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Piaggio enters new phase in scooters

MURALI GOPALAN | Updated on January 20, 2018

Crossover Aprilia SR 150, India's first sporty scooterbike, unveiled by Piaggio at the Auto Expo this year PTI

Aprilia SR 150 will join Vespa soon



In a country where over 16 million two-wheelers are sold each year, Vespa’s share is embarrassingly small.

Yet, this does not remotely worry Stefano Pelle, Managing Director of Piaggio Vehicles which manufactures the iconic scooter at its Baramati plant near Pune.

“Vespa is going on a clear long-term strategy of being premium, unique and Italian design with style and fashion thrown in. This is what Vespa wants to be both here and globally,” he said in a recent interview. As a result of this deliberate brand positioning, there are implications in terms of market share (since it is premium) which means “we are in a niche and will play the niche”. Pelle reiterates that Piaggio has no intent of devaluing the brand which is why it remains Vespa and will continue to be so even if sales are averaging barely 2,000 units each month.

Perfect blend?

For the moment, though, Pelle is more excited about the Aprilia SR 150 which was displayed at the recently held Delhi Auto Expo. Its official launch is still some months away but there is a lot riding on this crossover between a scooter and bike. Like Vespa, the Aprilia SR 150 will be part of the Baramati production line and Piaggio is upbeat on its prospects.

“This is a completely new product for India which has the potential to do extremely well. I am betting it will click and create a different segment,” says Pelle. It was a result of exhaustive market research to try and understand what youngsters were looking for.

In his view, the interesting takeaway in India is the move from the traditional bike to scooter where men are part of the transition. This was seldom the case till recently when women largely led the way.

Pelle believes that there is still a tradeoff in this behavioural shift since a scooter is more utility-like in its function while a bike is a lot of fun. This is where the Aprilia SR 150 could do the trick as a fusion of these tradeoffs. “We did not tell customers that it is a crossover but it is they who said it was something between a bike and scooter,” he says.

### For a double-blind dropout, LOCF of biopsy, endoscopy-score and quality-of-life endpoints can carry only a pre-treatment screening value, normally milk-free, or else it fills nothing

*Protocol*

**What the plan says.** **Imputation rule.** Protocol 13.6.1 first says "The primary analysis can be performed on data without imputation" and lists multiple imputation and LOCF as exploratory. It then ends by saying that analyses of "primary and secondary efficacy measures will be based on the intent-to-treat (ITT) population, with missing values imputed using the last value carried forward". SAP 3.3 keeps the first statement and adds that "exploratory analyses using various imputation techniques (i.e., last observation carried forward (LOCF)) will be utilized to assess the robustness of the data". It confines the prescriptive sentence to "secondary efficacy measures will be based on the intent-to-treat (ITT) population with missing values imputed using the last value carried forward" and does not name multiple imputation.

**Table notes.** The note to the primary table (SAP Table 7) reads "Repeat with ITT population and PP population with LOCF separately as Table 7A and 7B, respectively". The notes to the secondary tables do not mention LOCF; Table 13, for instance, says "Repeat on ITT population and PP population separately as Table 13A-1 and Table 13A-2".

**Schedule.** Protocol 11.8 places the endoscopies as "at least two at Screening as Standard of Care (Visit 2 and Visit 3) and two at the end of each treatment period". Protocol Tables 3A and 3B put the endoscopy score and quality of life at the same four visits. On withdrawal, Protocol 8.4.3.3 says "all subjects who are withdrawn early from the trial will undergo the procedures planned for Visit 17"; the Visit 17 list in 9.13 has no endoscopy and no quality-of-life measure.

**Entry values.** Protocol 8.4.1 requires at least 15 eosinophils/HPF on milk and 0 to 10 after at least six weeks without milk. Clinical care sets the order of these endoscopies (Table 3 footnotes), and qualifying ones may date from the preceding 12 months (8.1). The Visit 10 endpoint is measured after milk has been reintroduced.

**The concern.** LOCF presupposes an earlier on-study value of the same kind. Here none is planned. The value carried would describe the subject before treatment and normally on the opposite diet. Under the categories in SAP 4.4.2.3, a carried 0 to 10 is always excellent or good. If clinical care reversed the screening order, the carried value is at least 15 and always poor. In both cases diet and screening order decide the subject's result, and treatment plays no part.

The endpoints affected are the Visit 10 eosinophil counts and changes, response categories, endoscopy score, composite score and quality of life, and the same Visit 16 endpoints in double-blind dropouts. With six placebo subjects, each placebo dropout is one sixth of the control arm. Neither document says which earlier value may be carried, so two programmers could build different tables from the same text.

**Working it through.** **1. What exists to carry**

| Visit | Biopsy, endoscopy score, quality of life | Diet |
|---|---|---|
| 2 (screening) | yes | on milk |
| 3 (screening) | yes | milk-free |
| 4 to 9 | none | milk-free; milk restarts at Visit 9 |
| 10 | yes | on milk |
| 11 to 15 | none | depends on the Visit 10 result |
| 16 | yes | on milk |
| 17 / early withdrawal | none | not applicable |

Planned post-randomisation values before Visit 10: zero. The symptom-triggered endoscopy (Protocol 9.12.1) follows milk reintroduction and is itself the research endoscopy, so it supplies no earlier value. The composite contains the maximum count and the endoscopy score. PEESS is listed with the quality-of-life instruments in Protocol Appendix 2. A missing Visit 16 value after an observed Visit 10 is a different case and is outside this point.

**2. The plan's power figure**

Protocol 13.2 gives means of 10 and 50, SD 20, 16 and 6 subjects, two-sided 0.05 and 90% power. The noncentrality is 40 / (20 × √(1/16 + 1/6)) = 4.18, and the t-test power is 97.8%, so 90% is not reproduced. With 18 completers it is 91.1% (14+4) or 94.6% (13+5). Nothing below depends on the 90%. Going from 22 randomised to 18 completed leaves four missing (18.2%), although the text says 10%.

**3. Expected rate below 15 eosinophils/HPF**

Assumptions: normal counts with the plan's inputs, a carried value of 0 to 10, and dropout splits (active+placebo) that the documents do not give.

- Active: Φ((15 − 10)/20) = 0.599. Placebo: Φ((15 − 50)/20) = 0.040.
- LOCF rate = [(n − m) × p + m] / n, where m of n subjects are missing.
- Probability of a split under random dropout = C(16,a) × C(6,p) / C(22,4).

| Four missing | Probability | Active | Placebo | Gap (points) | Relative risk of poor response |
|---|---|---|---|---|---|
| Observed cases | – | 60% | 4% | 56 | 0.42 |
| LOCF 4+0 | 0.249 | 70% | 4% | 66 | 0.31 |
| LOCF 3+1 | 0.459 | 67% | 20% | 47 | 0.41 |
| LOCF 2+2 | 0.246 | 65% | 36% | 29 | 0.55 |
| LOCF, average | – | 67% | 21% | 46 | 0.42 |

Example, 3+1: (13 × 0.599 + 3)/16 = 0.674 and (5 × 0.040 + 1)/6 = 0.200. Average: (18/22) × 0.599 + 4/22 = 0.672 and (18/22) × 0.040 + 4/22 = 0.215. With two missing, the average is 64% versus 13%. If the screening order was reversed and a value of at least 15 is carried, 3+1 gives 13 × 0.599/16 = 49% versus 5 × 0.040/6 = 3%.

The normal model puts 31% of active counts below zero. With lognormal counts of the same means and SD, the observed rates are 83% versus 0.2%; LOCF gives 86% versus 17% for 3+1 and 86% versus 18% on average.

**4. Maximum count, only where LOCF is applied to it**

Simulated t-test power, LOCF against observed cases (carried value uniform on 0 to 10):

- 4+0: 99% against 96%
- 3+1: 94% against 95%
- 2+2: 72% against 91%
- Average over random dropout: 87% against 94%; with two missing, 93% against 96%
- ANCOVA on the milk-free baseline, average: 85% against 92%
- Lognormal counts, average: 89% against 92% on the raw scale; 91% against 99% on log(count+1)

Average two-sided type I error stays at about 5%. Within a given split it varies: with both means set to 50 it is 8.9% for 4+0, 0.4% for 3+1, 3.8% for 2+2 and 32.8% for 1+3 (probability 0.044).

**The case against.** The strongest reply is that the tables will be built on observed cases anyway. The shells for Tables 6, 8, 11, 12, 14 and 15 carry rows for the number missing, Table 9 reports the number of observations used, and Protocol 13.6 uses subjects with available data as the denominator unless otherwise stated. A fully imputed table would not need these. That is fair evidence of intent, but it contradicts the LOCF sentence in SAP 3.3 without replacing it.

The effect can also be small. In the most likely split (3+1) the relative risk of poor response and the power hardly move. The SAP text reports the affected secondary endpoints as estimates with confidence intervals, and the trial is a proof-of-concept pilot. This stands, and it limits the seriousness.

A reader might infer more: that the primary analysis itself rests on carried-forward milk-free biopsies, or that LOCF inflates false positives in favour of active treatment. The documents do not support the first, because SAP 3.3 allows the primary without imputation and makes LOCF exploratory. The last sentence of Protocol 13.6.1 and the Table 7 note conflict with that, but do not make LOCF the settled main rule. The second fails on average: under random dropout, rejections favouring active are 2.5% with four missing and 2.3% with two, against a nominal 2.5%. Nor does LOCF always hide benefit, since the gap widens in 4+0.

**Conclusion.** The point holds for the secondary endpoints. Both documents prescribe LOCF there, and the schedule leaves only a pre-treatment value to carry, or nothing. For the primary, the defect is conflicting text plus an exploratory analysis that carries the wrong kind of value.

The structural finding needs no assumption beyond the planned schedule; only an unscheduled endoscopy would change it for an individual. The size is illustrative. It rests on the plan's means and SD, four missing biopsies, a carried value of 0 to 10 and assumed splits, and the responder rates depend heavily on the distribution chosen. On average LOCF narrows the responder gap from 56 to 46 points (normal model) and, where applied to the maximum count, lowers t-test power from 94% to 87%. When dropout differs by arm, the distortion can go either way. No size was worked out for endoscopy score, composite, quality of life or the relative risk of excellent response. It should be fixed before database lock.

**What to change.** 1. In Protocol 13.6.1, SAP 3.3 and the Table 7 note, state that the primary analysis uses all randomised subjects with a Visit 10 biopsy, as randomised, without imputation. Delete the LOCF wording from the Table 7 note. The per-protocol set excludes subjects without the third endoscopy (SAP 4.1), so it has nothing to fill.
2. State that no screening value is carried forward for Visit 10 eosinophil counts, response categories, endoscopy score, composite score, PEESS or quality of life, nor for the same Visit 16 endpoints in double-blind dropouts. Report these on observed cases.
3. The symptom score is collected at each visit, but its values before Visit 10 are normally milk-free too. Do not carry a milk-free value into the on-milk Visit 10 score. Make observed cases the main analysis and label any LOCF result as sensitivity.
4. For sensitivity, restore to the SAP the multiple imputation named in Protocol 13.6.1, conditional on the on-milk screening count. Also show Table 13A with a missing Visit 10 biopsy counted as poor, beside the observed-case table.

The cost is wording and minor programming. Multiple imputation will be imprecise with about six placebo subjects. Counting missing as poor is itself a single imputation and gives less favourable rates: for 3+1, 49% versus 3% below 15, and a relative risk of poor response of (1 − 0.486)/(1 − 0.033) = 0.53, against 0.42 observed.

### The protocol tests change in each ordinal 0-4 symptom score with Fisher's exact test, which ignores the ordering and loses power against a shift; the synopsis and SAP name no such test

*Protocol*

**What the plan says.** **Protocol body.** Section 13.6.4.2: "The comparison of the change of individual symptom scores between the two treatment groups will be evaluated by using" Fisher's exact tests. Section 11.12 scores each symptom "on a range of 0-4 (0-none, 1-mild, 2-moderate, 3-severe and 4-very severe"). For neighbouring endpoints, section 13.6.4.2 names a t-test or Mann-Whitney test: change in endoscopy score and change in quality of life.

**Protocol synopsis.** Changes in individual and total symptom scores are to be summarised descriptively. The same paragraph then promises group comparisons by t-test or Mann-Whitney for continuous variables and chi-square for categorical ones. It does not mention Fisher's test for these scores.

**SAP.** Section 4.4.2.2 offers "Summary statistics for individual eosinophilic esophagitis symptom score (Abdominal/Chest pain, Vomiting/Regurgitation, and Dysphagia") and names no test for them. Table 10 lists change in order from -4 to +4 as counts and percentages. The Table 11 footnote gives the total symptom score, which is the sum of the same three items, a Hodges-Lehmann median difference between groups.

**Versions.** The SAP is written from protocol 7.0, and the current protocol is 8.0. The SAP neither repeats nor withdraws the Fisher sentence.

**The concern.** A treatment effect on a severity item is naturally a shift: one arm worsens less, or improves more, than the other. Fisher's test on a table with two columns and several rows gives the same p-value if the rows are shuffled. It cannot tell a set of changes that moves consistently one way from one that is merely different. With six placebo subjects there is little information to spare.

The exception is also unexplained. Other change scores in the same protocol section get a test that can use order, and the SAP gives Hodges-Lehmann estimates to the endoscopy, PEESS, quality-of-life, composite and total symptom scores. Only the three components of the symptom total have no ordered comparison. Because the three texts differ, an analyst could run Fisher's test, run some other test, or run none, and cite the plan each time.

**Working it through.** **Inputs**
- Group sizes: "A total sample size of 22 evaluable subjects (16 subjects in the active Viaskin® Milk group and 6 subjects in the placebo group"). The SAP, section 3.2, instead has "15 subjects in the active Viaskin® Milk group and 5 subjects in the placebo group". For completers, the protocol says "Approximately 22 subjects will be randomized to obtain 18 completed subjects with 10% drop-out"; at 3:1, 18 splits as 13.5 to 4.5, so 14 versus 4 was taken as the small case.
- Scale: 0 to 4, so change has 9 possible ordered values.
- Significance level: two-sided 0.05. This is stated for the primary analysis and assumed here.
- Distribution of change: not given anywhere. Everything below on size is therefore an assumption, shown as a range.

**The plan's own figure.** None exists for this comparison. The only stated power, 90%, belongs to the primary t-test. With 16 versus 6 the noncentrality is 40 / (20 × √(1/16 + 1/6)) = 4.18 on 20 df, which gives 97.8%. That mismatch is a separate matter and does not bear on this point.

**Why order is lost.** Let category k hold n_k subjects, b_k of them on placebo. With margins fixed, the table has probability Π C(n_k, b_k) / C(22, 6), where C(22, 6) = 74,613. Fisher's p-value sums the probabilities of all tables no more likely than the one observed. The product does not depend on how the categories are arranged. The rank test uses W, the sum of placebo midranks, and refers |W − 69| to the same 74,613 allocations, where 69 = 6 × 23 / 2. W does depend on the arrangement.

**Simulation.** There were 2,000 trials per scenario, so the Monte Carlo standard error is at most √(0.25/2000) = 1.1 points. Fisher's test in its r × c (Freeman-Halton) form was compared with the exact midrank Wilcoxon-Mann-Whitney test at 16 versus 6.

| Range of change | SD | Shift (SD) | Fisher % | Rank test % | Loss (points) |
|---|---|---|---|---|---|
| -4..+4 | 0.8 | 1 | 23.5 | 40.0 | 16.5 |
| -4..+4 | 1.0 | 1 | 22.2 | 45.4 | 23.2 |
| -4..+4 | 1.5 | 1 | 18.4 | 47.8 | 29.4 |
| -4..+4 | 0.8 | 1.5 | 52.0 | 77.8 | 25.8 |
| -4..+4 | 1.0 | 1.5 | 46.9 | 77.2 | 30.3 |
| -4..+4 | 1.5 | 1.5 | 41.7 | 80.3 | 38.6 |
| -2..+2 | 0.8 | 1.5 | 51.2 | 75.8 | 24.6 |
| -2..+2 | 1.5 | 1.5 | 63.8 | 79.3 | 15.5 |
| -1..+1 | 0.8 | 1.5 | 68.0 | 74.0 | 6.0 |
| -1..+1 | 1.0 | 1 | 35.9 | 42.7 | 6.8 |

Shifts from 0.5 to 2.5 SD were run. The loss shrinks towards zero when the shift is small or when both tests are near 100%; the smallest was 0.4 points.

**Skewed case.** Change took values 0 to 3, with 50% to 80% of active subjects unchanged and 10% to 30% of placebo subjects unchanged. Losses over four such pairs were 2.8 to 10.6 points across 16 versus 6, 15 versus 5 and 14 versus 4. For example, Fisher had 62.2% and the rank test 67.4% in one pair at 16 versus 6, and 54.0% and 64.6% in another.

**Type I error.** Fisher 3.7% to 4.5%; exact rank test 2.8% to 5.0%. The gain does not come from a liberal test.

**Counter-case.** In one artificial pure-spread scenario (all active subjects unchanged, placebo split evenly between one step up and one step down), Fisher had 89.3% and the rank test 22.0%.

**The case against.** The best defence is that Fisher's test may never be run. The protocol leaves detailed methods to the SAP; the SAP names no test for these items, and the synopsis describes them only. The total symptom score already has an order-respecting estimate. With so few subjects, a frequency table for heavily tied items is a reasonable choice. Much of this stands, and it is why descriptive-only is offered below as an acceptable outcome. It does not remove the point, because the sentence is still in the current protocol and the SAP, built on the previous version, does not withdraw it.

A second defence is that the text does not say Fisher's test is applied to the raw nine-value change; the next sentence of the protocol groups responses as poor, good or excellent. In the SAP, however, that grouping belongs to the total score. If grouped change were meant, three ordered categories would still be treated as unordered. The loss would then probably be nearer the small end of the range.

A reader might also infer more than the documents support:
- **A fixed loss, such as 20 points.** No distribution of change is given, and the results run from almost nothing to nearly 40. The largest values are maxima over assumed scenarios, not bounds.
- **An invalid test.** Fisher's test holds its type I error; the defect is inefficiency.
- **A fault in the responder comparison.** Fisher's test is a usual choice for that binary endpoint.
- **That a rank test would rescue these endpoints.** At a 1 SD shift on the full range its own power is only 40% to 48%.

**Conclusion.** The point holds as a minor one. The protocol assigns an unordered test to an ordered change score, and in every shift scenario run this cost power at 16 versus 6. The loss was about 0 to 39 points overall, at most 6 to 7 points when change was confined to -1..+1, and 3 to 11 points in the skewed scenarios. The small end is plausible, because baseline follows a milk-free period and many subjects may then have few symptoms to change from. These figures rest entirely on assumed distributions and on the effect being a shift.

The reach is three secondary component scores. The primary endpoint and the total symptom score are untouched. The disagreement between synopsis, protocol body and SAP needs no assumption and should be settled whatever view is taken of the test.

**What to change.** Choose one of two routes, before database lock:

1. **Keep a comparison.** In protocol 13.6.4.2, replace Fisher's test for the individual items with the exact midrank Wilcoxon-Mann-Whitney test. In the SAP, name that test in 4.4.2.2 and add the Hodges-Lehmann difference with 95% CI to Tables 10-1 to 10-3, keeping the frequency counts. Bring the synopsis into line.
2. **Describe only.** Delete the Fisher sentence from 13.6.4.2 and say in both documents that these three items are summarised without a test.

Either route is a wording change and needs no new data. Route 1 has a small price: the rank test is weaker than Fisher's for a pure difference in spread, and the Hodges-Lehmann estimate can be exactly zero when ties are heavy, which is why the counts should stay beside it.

Offbeat offering

The targeted user base is in the age group of 18-28 which is constantly looking for something different and unique. To that extent, a parallel can be drawn with Honda’s Navi which is again a scooter-cum-bike in appearance. The difference though is that this Aprilia offering is not going to be as competitively priced as the Navi at ₹39,500.

“This is not a mainstream product,” reiterates Pelle. The feedback at the Expo has been encouraging enough for him to believe that the company perhaps has a winner on its hands. It was also important to send out a clear message to visitors what Piaggio was all about and that it had more to offer than just Vespa.

“Today, it is still Vespa and tomorrow there will be Piaggio and Aprilia within the scooter segment. We may not be looking at volumes today even though we may change our mind tomorrow,” hints Pelle.

In the process, a largely urban focus could go now extend to Tier-2 centres beginning with the Aprilia SR 150. “The network is what we are gearing up for especially when we are premium. Tomorrow or two years down the line, we could come up with a mass market product and the network will be completely different,” he says.

Even while the company is not ruling out an entry in the mainstream space, Pelle stresses this will not be “in the true conventional sense of what you have today”. In other words, it will steer clear of the ₹50,000-price brand which epitomises most mass two-wheeler brands. “We are not looking at volumes but value,” he says.

Published on February 25, 2016

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